8 min read

The Scariest Drug Used In Farming That You Haven't Heard Of

Pigs in a research barn squealed with every step they took, their movements accompanied by intense pain and discomfort. A pork producer opened his transport truck to find 10 to 12 pigs dead after each journey. And in one slaughterhouse, documented by animal behavior expert Dr. Temple Grandin, "the pigs were so weak they couldn't walk. They had five or six people just dedicated to handling the lame pigs."

All of these incidents were "adverse events" suffered by pigs after they were fed ractopamine, a rampantly used growth-promoting drug that has triggered more reported incidents of negative side effects – more than 160,000 and counting – than any other animal drug on the market. Banned in the European Union, Russia and China – which is, in itself, telling, given that the latter two nations are not known for rigor in food safety – the Food and Drug Administration (FDA) approved ractopamine for use in pigs after reviewing only one questionable study on the direct effect of its exposure to humans. Consistent with human health concerns, ractopamine residues have, nevertheless, been found in one in five samples of fresh pork in supermarkets, according to the magazine Consumer Reports. Despite these deeply troubling statistics, ractopamine is fed to a majority of American pigs, as well as cows and turkeys, to spur rapid lean muscle growth.

Last Thursday, The HSUS, the United Farm Workers of America and the Animal Legal Defense Fund filed a lawsuit challenging the FDA's approval of ractopamine and ractopamine combination drugs (including combinations with medically important antibiotics such as tylosin). The Center for Food Safety, the Sierra Club, and the Center for Biological Diversity filed a companion lawsuit the same day. The two cases argue that the FDA has failed to comply with the National Environmental Policy Act, which requires that an agency consider the health, safety and environmental consequences of its actions. The FDA has never conducted a single independent study into the safety, environmental or animal welfare effects of ractopamine.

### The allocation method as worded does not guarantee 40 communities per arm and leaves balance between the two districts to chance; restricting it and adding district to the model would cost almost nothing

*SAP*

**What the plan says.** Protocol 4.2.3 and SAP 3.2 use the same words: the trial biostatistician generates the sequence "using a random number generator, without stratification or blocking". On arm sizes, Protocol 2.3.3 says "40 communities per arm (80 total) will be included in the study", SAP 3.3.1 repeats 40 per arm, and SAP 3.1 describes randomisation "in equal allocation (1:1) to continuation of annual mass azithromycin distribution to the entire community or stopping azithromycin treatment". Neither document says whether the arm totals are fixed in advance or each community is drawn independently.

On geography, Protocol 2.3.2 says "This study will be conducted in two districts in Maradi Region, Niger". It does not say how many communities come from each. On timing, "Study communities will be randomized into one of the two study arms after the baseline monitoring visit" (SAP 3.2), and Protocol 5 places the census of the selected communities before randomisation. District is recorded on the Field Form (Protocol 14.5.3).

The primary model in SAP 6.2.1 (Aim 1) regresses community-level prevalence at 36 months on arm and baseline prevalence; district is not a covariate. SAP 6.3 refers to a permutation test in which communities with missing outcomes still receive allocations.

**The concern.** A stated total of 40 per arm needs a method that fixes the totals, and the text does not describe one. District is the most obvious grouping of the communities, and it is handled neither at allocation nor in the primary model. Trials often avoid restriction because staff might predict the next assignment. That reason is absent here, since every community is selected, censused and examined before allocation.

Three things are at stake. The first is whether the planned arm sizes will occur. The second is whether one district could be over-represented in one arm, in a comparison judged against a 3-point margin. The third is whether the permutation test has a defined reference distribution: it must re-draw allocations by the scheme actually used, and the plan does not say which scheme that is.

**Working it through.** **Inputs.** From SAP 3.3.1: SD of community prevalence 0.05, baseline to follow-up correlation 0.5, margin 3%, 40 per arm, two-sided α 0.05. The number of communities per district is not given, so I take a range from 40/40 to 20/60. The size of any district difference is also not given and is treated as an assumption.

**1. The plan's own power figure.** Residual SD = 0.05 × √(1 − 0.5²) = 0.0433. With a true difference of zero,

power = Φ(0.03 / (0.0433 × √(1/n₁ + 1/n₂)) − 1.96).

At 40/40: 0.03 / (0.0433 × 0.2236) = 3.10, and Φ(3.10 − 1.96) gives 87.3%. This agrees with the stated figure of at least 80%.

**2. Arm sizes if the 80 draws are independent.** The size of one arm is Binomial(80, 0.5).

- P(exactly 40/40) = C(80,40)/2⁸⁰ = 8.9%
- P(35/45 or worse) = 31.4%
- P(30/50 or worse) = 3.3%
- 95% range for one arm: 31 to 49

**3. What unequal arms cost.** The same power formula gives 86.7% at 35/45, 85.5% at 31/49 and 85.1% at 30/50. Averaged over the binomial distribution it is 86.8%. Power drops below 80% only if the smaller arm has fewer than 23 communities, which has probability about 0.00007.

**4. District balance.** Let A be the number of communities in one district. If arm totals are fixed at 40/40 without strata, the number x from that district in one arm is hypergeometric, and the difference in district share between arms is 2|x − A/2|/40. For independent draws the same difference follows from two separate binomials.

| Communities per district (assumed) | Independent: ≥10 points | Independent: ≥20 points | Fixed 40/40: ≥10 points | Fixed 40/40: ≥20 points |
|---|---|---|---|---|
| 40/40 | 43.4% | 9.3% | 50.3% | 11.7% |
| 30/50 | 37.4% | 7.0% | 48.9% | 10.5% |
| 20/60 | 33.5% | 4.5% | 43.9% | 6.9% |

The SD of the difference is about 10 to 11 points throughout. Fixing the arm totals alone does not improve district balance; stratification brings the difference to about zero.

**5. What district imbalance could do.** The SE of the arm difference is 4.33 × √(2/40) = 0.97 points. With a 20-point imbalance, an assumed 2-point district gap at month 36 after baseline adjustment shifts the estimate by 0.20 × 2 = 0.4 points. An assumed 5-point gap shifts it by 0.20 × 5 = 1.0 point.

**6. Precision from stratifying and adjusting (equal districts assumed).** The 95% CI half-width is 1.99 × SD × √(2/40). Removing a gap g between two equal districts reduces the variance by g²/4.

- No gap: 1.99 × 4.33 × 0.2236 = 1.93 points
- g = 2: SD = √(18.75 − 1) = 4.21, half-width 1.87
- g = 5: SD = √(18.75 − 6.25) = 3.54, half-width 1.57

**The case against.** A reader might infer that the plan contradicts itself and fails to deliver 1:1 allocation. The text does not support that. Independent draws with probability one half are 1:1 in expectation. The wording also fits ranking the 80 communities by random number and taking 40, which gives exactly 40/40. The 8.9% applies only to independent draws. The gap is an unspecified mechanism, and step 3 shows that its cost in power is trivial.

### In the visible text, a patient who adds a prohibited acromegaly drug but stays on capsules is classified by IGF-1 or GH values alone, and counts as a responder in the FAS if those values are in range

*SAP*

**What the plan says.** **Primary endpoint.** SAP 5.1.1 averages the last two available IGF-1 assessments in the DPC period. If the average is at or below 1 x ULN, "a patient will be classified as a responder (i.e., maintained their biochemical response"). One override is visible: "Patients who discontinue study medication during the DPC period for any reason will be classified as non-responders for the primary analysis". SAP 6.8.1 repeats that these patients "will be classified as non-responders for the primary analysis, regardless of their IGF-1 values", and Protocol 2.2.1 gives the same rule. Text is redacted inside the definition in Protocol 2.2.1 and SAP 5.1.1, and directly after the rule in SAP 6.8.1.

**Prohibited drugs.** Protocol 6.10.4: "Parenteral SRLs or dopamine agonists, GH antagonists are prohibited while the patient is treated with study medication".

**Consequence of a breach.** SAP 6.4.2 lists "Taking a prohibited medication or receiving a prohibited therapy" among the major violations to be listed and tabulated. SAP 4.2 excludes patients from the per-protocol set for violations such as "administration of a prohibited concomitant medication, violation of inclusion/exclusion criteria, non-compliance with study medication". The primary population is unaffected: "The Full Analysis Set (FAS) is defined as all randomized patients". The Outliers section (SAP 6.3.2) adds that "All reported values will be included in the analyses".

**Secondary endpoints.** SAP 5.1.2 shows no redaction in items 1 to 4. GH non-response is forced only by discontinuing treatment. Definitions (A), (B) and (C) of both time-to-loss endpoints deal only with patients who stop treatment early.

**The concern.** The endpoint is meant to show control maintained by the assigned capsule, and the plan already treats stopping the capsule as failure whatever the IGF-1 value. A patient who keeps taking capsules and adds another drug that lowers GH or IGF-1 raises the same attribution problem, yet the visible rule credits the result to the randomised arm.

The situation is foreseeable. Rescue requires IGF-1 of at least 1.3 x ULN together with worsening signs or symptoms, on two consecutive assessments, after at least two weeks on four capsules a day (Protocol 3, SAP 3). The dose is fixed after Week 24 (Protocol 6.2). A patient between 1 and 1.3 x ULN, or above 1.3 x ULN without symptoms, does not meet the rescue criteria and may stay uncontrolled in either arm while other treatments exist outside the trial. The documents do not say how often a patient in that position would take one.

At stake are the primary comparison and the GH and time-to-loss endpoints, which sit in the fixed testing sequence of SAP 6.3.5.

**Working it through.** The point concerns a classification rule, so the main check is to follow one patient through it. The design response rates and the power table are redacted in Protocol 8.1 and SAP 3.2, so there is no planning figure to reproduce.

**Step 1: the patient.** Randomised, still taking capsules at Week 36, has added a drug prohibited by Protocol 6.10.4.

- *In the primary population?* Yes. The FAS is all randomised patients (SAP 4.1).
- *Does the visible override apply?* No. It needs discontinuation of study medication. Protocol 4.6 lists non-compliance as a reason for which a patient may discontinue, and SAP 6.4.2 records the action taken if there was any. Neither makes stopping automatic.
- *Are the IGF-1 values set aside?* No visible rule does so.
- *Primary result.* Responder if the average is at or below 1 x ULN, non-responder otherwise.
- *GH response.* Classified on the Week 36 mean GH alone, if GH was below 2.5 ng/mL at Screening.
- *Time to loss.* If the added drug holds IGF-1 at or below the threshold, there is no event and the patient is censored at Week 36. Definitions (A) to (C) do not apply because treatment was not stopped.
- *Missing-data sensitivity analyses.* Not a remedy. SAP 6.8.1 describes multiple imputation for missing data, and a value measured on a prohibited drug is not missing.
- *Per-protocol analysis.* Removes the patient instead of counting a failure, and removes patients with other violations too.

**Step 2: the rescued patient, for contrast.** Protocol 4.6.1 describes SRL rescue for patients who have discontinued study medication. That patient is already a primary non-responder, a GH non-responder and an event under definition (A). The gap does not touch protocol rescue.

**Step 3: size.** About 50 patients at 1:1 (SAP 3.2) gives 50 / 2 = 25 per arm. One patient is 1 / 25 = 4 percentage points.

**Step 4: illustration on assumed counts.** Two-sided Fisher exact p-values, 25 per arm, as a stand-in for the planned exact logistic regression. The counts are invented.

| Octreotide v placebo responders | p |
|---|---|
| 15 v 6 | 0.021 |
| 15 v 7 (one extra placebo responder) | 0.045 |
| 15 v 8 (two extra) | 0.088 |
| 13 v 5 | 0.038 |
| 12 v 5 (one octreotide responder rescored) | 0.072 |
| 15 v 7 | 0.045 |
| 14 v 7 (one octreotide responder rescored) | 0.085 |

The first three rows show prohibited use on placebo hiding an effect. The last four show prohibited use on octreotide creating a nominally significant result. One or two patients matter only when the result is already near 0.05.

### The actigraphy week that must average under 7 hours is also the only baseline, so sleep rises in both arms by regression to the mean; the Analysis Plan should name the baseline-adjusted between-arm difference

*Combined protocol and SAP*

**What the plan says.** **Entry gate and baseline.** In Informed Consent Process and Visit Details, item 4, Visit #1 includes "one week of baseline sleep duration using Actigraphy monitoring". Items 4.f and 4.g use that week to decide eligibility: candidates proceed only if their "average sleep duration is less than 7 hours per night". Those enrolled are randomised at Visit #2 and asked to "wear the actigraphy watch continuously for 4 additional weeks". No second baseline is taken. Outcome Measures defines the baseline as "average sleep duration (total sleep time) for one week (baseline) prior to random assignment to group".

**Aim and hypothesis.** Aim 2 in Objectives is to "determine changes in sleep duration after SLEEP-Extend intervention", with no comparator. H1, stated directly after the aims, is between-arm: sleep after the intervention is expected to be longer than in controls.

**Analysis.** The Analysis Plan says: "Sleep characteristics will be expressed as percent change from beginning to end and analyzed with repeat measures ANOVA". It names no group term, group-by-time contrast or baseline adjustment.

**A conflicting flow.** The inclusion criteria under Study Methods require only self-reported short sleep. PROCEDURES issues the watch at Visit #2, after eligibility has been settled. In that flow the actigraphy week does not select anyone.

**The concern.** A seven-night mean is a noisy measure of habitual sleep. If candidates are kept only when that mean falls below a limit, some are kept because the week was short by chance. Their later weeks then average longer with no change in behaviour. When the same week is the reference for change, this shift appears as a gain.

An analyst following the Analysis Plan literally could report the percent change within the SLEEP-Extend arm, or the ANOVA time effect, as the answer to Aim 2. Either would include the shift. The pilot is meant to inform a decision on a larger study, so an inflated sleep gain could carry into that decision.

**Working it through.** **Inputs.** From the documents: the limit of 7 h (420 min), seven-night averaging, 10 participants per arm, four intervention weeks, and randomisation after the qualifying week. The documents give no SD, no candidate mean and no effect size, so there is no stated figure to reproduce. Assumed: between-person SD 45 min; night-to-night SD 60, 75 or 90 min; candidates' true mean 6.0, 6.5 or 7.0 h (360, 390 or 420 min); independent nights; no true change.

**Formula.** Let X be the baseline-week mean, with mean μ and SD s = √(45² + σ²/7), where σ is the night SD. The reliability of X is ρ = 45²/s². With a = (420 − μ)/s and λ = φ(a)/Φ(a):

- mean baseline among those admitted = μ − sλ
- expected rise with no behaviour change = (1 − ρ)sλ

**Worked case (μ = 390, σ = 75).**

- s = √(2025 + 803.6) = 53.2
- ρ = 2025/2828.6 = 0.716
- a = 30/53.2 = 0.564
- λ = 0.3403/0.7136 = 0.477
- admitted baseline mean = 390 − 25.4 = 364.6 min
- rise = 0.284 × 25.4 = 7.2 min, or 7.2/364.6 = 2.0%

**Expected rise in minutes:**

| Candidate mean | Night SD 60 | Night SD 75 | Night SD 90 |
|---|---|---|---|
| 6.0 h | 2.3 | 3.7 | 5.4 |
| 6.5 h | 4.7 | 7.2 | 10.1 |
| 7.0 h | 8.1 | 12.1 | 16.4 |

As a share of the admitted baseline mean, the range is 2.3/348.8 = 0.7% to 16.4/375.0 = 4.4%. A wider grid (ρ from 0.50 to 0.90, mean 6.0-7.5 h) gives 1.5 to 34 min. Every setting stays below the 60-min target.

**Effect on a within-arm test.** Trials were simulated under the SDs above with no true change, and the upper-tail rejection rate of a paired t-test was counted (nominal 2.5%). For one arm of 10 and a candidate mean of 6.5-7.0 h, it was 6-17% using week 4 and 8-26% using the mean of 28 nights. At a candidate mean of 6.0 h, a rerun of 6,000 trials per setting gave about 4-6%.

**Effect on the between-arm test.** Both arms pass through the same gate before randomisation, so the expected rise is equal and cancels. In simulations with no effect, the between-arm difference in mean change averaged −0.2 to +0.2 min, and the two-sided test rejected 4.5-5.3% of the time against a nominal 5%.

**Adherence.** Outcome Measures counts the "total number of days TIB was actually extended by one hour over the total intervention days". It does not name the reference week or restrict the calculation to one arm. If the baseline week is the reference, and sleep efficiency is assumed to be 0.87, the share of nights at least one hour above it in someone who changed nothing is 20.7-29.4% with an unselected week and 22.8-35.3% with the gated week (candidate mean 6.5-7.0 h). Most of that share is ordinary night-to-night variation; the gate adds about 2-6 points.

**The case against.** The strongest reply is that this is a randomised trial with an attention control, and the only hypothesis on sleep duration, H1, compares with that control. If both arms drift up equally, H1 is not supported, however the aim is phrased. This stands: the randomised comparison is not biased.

The collaboration with the United Farm Workers of America is a vivid reminder that ractopamine affects not just animals and consumers but also workers. So often we find that where there are problems for animals, there are also troubles or hazards for workers. Farmworkers have reported becoming violently ill after exposure to this toxic compound. And since the drug can make animals more aggressive, it puts farmworkers in greater danger, too.

We're also highlighting the dangers of ractopamine to the highly vulnerable ecosystems around factory farms. Pigs, cows and turkeys excrete most of the ractopamine fed to them into their manure, which is often dumped onto fields, potentially introducing over a million pounds of the drug per year into the environment. Once in the environment, it can pollute waterways and harm plants and aquatic invertebrates, including 98 species of threatened and endangered aquatic invertebrates and plants that we've identified as having critical habitat in areas where ractopamine is used.

The fact that the FDA approved ractopamine without considering all of these risks shows how broken our veterinary drug approval system is. Just as a staggering 80 percent of antibiotics used in America are now fed to farm animals for non-therapeutic reasons, hormones and growth-promoting drugs are also commonplace on factory farms, and, as this lawsuit shows, they are often used in tandem. The FDA should start pulling these risk-laden and harmful drugs off the market, and ractopamine is a perfect place to start.

There is no animal welfare justification for using ractopamine, which causes pigs to overheat, collapse and suffer in transport – the pork industry uses the drug solely to boost growth rates and increase profits. If the National Pork Producers Council is serious about treating these animals as more than just widgets and units of production, it should urge America's pork producers to stop using the drug immediately. Until ractopamine use is eliminated, consumers should stop buying these risky pork products.

In a path-breaking report in 2008, the Pew Commission on Industrial Farm Animal Production spoke of "an agro-industrial complex" exerting immense control over regulatory agencies and Congress to the detriment of animals, consumers and the environment. The use of ractopamine is an ugly reminder of the power of that agro-industrial complex, and how good decision-making is subordinated to the profit-making of the pharmaceutical lobby and the factory farming industry. When we've fallen behind China and Russia on these issues, you know there's something terribly amiss in our oversight system and our policy-making processes.

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